Travel and photography blog Capture the Atlas has released the images from its third annual Northern Lights Photographer of the Year – a compilation of 25 of the best photos highlighting the aurora borealis/australis from around the world.
Similar to its process for highlighting photographers of the Milky Way, Capture the Atlas doesn’t have any single winner, runners up, or special prizes for its award. It simply selects and publishes the best images of the Northern Lights it can find. Dan Zafra, the editor of Capture the Atlas, curates these photos throughout the year. He looks not only for images taken by some of the most renowned photographers but also for new talents and for new locations where the Northern Lights haven’t been photographed before, such as the Antarctica image at the IceCube Neutrino Observatory in this year’s edition.
2020’s list includes images that were taken around the world, in countries like the United States, Russia, Finland, Norway, Iceland, Australia, Canada, and Antarctica, by 25 photographers of 18 different nationalities.
The Northern Lights season ranges from September to April in the Northern Hemisphere and from March to September in the Southern Hemisphere. The best time to see and photograph the Lights is during the fall and spring equinoxes because of the orientation of the Earth’s axis.
Below are 11 of the 25 incredible photos from this year’s group:
“Heavenly Dance” – Sergey Korolev
Location: Kola Peninsula, Russia
Caption: I’ve been hunting landscapes and Northern Lights on Russia’s Kola Peninsula for several years and I still find new spots. I found this stone beach on the coast of the Barents Sea a few years ago. At the time, I was mesmerized by the shape of the boulders, which moved with the rumble of the ocean waves, as well as the steep mountains rising from the sea.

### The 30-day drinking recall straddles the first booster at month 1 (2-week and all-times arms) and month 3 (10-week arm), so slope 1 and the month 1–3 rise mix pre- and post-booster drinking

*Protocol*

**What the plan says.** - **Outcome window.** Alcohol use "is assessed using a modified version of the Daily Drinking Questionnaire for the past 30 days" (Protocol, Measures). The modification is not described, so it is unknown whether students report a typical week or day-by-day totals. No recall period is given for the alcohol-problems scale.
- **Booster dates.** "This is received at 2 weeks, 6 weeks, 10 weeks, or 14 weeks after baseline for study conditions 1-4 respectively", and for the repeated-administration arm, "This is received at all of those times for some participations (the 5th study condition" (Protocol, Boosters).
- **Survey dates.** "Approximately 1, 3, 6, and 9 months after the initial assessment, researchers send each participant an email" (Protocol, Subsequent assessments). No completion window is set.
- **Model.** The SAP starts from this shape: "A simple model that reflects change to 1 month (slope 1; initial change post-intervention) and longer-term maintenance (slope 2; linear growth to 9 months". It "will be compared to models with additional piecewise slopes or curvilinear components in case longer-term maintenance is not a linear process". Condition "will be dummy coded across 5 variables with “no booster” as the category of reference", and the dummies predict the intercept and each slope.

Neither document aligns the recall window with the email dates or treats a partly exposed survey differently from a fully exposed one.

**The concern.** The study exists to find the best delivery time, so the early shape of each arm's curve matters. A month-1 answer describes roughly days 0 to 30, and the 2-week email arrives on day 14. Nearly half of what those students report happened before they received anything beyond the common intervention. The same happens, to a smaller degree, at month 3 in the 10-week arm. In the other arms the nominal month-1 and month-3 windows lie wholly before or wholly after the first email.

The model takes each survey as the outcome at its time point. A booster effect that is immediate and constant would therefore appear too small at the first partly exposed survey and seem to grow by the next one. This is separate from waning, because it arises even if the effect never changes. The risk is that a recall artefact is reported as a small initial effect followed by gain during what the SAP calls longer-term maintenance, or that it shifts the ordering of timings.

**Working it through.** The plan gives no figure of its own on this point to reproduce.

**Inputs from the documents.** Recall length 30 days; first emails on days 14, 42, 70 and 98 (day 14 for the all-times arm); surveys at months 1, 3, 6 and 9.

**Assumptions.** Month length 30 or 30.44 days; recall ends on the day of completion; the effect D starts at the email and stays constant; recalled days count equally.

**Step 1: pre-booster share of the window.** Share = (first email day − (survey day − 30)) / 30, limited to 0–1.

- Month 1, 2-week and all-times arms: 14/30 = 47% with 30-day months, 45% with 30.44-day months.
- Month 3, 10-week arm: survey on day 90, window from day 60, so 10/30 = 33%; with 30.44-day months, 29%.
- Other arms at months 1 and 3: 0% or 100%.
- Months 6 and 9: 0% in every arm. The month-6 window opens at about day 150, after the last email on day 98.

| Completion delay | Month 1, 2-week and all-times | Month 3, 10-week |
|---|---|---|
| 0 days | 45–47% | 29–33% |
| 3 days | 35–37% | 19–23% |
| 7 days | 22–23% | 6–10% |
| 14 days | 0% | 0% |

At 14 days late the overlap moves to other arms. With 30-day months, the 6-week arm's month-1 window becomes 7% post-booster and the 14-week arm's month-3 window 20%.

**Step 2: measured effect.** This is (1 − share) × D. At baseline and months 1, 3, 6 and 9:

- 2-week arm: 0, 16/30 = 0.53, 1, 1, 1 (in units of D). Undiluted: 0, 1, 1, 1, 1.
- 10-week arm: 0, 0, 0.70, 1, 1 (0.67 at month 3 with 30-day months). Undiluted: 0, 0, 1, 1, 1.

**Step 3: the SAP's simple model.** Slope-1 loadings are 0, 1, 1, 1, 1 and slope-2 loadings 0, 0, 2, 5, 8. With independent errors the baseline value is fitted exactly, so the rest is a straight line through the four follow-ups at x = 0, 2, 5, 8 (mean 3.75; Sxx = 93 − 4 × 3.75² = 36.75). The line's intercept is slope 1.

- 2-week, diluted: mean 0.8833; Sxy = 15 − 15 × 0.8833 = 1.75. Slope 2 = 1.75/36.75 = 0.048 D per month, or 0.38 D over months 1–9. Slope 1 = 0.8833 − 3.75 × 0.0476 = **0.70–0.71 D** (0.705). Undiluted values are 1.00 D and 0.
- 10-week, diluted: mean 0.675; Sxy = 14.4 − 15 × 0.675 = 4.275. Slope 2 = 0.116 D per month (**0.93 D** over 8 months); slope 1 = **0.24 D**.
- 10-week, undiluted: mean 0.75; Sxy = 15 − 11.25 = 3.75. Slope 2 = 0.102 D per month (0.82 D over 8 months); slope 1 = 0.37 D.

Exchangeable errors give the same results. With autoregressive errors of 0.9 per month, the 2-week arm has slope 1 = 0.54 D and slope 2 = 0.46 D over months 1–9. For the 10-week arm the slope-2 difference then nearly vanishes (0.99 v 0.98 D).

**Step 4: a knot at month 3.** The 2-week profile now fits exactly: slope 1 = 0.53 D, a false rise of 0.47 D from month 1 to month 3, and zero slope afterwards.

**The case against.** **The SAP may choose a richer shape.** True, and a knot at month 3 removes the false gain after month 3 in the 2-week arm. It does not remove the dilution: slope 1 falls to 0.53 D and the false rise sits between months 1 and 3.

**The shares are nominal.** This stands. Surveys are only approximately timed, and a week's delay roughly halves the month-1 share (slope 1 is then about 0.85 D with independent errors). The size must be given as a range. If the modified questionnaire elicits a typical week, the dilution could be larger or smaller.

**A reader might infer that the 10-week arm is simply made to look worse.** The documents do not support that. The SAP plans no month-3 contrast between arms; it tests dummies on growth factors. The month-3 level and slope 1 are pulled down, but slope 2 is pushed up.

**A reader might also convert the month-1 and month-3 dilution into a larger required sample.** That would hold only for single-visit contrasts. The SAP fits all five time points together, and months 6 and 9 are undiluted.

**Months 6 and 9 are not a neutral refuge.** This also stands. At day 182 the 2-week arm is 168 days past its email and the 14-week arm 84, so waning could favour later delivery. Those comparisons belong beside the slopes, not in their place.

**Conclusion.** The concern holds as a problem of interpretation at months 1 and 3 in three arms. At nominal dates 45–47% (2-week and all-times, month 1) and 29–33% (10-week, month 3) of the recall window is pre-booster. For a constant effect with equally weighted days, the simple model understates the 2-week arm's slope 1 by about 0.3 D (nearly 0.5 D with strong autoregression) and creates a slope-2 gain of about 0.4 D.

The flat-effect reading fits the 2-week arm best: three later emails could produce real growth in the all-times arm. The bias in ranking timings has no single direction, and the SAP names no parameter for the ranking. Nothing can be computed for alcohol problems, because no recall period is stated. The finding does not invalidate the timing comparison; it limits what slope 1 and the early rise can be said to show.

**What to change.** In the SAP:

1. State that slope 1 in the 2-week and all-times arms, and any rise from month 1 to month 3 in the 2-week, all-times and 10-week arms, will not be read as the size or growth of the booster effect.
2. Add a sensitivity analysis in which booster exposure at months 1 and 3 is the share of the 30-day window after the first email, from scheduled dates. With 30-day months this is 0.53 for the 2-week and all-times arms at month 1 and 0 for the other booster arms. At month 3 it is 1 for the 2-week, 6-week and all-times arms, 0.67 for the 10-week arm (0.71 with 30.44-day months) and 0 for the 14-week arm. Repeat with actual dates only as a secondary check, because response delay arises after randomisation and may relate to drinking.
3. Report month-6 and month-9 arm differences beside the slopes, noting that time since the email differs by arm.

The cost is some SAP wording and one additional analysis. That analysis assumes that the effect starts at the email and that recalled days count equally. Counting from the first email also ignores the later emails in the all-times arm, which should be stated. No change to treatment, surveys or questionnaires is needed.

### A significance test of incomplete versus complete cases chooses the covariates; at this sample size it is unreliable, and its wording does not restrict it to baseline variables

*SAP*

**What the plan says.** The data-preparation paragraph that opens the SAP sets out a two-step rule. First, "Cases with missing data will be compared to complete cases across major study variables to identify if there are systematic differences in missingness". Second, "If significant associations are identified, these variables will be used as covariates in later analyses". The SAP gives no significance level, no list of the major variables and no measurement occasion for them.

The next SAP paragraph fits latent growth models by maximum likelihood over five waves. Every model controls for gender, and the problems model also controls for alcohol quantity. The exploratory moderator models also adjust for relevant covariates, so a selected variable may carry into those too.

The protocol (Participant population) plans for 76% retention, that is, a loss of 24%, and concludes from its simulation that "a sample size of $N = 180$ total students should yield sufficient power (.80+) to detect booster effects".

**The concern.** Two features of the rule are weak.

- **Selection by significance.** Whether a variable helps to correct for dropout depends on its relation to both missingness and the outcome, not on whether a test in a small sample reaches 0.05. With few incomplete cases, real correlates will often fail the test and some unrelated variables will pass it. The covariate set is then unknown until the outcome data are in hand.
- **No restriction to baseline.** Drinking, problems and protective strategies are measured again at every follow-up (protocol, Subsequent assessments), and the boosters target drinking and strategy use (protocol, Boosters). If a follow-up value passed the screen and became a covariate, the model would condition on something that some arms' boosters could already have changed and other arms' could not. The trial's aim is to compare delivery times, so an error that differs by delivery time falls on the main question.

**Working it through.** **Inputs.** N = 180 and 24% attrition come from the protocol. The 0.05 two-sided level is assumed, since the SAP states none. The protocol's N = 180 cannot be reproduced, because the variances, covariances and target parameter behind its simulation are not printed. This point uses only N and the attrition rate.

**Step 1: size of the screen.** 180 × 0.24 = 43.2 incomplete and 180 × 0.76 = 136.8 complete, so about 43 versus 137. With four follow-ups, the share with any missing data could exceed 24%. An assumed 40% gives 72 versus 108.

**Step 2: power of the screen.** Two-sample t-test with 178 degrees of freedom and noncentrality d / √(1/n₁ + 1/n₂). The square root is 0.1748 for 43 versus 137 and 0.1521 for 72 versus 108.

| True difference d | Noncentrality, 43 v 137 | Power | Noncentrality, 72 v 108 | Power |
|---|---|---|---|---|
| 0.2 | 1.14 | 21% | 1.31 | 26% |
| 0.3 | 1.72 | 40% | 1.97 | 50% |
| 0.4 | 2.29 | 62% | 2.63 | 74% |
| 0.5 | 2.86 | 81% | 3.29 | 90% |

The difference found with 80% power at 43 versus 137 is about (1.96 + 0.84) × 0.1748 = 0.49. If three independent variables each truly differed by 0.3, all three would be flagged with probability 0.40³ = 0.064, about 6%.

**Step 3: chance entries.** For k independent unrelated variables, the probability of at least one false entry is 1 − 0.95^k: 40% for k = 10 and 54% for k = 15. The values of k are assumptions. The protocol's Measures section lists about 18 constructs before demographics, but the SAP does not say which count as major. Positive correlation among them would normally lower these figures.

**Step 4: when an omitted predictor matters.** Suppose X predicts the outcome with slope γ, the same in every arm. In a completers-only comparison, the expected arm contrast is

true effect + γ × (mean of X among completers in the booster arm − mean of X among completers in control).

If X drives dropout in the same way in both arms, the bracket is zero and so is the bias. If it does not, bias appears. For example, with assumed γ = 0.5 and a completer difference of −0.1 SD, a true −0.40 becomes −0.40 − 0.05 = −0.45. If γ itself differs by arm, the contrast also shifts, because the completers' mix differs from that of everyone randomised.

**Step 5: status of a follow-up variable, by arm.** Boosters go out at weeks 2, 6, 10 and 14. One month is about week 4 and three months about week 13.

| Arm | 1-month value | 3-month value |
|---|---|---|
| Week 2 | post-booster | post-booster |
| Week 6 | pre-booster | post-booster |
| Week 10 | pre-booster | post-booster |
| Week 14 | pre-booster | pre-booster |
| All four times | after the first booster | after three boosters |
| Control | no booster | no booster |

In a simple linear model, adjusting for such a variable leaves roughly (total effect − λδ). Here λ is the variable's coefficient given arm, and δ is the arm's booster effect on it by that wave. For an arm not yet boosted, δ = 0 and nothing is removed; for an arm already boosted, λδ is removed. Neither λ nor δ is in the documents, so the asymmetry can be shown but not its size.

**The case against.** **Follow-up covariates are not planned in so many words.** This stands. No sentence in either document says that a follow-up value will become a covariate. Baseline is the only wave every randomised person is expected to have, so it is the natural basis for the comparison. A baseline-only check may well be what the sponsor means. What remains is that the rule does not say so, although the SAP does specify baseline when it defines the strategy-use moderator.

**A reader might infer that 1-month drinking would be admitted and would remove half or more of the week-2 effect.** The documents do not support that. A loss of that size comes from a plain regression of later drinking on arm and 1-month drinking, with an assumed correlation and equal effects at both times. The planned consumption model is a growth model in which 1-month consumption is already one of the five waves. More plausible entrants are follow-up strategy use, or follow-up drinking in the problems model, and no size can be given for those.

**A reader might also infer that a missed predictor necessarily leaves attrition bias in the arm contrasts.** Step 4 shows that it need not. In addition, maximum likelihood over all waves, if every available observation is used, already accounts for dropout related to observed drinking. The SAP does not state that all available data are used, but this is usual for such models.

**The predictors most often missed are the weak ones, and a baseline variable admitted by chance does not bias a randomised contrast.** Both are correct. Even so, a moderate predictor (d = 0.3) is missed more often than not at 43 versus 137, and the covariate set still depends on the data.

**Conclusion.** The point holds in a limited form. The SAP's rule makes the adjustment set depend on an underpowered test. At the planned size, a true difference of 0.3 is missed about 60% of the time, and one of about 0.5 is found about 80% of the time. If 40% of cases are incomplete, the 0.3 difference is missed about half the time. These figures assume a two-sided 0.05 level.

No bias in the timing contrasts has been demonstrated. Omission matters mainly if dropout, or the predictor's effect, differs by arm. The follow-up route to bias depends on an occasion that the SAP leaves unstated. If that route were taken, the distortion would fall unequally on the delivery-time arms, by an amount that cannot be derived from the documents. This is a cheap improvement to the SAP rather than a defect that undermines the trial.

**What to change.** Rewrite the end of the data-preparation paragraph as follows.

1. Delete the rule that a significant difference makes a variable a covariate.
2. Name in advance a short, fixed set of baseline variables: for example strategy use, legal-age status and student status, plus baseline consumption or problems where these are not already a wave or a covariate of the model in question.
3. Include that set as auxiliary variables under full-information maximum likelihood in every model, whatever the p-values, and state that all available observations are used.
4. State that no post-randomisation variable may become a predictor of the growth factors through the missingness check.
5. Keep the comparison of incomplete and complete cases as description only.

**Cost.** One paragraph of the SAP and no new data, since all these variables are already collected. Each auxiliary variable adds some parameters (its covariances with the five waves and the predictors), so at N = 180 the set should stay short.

I tried to shoot the Aurora here for a long time, and one day, I got lucky and captured this image.
The photo is very simple and consists of two shots; one short exposure to freeze the movement of the Aurora in the sky, and another longer exposure for the rocks.
“The Hunt’s Reward” – Ben Maze
Location: Tasmania, Australia
Caption: I have had the incredible fortune to witness the Southern Lights twice during two photography trips to Tasmania.
Captured in this image is a trifecta of astronomical phenomena that made for some of the best astrophotography conditions one can witness in Australia, namely, the setting Milky Way galactic core, zodiacal light, and of course, the elusive Aurora Australis. On top of this, a sparkling display of oceanic bioluminescence adorned the crashing waves, adding the cherry on top to what was already a breathtaking experience.
Having been out of reception and civilization for over a day, fellow photographer Luke Tscharke and I had no idea the aurora would strike on this night. We’d just heard rumors of a potential solar storm. We could barely contain our excitement when the lights first showed up on our camera’s screens. We later realized we were in the best place on the entire continent to witness the rare show, with Lion Rock being on the southernmost cape of Tasmania and much more cloud-free than the rest of the state at the time.
The colors that our cameras picked up were incredible, too. Rather than the classic green, the display ranged from yellow and orange to pink and purple. When I’d captured enough frames that I was happy with, I simply stood by my camera with my head tilted towards the sky, occasionally swirling my hand around in the sparkling water by my feet. I’m forever grateful for moments in nature like this that show us the true wonders of our planet.
“Dragon Eggs” – Roksolyana Hilevych
Location: Lofoten Islands, Norway
Caption: I found this unknown place on the Lofoten Islands as I was moving around the Gimsoya Islands.
That night was very cold, with temperatures reaching -20º C. It was probably one of the best shows of watching and photographing the Northern Lights I’ve ever experienced, because in a place like this, it’s not easy to find something new with such a magical foreground and the kp5/kp6 Northern Lights dancing all night long.
For this shot, I did a focus-stacking of three shots, two for the foreground at f/8, 10s, ISO 400 and one for the sky at f/4, 2s and ISO 640.
“Antarctic Night” – Benjamin Eberhardt
Location: Ice Cube Neutrino Observatory – Antarctica
Caption: This image shows a strong and colorful aurora over the IceCube Neutrino observatory in the South Pole and is part of a longer time-lapse series. The South Pole is probably one of the most remote and challenging environments to do photography, and it is strenuous for both humans and technology.
To achieve 24h-long time-lapse shots, you need some creativity to heat and insulate your equipment in order to keep it running, and even rotating, in temperatures ranging down to -80ºC (-112 ºF). In my case, this was a learning curve over multiple months, with a lot of trial and error and frostbite. On the upside, once you have tackled all the challenges, you have plenty of reasons to be proud of your shots.
“Convergence” – Agnieszka Mrowka
Location: Jökulsárlón, Iceland